The swelling of cellulosic fibers by moisture can be reducedby application of self crosslinking king urea or melamine products as well as products that mainly crosslink with cellulose molecules.

Without such a crosslinking finish, cellulose fibers cantake up more than 10% of their weight in water. As the fibers swell, the fabricmust crease and shrink to relieve the internal stress caused by swelling.


Two different chemical approaches have been used commercially to produce non-swelling or durable press cellulose fabrics.

  • The incorporation of a polymerized finish in the pores of the fibers, so that water molecules cannot easily penetrate the fiber.

  • The reaction of multifunctional crosslinking agents with hydroxyl groups of adjacent cellulose molecules that hinder the swelling of cellulose fibers.

Advantages & disadvantages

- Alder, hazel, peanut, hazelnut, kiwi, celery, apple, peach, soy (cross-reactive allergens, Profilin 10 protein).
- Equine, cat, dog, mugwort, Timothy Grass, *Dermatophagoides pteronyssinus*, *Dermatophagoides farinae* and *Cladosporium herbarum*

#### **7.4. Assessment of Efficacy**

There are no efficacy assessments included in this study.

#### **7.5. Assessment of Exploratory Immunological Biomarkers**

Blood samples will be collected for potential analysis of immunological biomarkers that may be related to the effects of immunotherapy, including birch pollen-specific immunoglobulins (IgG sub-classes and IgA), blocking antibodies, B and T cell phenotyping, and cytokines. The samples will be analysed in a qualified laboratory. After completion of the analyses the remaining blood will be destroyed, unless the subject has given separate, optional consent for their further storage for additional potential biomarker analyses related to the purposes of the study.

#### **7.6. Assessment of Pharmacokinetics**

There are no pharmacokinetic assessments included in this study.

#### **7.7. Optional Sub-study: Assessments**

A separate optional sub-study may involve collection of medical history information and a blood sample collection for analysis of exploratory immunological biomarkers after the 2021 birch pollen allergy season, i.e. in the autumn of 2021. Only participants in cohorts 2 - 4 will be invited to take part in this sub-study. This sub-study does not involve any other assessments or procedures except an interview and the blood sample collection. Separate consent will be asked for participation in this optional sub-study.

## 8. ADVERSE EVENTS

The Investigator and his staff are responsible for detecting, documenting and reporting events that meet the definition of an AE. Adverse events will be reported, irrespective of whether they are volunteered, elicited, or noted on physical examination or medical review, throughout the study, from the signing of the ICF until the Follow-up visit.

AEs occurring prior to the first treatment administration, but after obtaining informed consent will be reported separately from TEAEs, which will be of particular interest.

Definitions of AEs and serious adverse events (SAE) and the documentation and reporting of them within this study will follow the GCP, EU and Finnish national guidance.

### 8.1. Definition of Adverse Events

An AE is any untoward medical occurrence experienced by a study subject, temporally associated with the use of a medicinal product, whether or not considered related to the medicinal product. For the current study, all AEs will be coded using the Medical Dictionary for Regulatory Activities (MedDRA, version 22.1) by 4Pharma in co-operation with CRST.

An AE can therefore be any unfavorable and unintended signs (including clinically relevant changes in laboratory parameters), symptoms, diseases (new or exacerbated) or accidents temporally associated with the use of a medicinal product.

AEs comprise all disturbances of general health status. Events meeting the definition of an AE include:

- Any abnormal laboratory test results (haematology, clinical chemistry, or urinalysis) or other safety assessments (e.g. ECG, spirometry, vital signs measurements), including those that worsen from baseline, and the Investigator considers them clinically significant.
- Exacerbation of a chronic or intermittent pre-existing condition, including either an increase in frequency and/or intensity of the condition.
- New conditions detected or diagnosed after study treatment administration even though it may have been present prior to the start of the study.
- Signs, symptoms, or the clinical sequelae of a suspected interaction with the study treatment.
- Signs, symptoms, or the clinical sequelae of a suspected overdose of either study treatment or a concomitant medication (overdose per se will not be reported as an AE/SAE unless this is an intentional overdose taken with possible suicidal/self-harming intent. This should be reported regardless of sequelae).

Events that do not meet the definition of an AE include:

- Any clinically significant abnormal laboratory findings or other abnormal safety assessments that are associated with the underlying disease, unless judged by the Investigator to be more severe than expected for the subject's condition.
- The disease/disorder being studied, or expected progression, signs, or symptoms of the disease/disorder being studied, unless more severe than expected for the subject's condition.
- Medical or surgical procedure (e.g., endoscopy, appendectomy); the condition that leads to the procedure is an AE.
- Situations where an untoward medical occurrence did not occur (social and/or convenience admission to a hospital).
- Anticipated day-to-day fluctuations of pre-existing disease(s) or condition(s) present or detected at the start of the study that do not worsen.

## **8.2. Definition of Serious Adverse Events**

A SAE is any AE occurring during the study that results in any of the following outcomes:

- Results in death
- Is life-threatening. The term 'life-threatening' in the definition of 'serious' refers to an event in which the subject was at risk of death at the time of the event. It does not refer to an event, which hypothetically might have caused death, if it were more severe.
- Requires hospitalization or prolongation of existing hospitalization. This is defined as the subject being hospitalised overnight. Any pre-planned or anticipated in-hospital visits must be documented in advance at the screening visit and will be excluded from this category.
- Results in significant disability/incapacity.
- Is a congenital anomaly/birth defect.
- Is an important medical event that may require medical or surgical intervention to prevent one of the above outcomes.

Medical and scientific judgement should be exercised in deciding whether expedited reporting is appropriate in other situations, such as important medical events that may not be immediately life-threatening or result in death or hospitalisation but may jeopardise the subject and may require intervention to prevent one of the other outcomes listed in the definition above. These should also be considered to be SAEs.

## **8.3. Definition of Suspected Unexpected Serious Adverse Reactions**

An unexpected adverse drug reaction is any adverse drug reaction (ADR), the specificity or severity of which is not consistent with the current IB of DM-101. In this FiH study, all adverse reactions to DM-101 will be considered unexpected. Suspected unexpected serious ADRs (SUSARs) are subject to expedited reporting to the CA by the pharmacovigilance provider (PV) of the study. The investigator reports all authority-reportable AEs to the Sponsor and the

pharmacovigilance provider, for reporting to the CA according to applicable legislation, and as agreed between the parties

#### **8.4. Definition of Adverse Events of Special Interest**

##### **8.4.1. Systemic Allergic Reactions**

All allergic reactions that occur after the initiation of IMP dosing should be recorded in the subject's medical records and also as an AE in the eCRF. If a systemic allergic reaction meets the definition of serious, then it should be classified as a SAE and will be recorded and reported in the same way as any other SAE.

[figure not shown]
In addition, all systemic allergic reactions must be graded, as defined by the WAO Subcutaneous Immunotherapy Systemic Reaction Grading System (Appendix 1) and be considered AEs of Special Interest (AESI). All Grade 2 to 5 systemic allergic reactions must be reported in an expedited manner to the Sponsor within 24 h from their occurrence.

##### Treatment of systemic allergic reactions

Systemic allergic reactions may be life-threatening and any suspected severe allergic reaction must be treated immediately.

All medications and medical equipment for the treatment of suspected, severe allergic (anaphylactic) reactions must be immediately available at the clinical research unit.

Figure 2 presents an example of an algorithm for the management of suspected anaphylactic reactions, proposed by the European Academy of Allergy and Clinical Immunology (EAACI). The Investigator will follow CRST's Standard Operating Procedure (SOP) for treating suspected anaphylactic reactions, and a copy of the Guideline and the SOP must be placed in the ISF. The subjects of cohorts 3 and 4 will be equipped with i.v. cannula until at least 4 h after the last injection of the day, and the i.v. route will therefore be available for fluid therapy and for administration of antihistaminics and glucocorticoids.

Primary Effect

Corresponding Textile

Easy-care and wrinkle resistance:

Mainly for woven goods

Dimensional stability:

Mainly for knitwear

Durable press:

Pleated goods

Pile resistance:

Pile fabrics

Sheen and wash permanence of chintz:

Calendered fabrics

Permanent knitter look:

Crushed fabrics

Anti pilling:

Most important for knitwear from cellulose

Fixation of dyestuffs and pigments:

Provides better fastness for conventional dyeing and printings

Fixation of other finishes:

For example stiffening with water-soluble hand builders


General Disadvantages

Possibilities for remedy

Loss of abrasion, tear and ripping strength

Wet condensation, liquid ammonia treatment, addition of silicones and other auxiliaries such as polyvinyl acetate, polyurethane, polyethylene

Hard Handle

Combination with softeners

Graying during washing

Combination with soil release finishes

Less dilatable and elastic

Combination with silicones such as elastomerics

Release of larger amounts of formaldehyde

Formaldehyde free or low formaldehyde resins, selection of products and condensation conditions

Reduction of light fastness and shade change of colored fabrics

Selection of products such as dyestuffs, crosslinkers, catalysts